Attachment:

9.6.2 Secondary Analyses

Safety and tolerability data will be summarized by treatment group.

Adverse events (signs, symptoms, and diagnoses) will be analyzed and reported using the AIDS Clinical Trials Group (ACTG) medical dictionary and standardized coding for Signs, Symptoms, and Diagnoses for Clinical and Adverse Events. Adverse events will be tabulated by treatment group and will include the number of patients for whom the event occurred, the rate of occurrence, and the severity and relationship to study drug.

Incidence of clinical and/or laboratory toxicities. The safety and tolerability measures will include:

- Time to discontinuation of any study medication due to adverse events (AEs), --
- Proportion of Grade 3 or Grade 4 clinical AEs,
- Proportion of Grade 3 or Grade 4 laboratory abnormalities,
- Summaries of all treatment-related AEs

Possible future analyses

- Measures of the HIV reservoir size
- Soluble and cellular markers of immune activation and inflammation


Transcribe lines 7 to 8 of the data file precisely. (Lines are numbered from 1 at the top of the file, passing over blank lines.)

- Proportion of Grade 3 or Grade 4 laboratory abnormalities,
- Summaries of all treatment-related AEs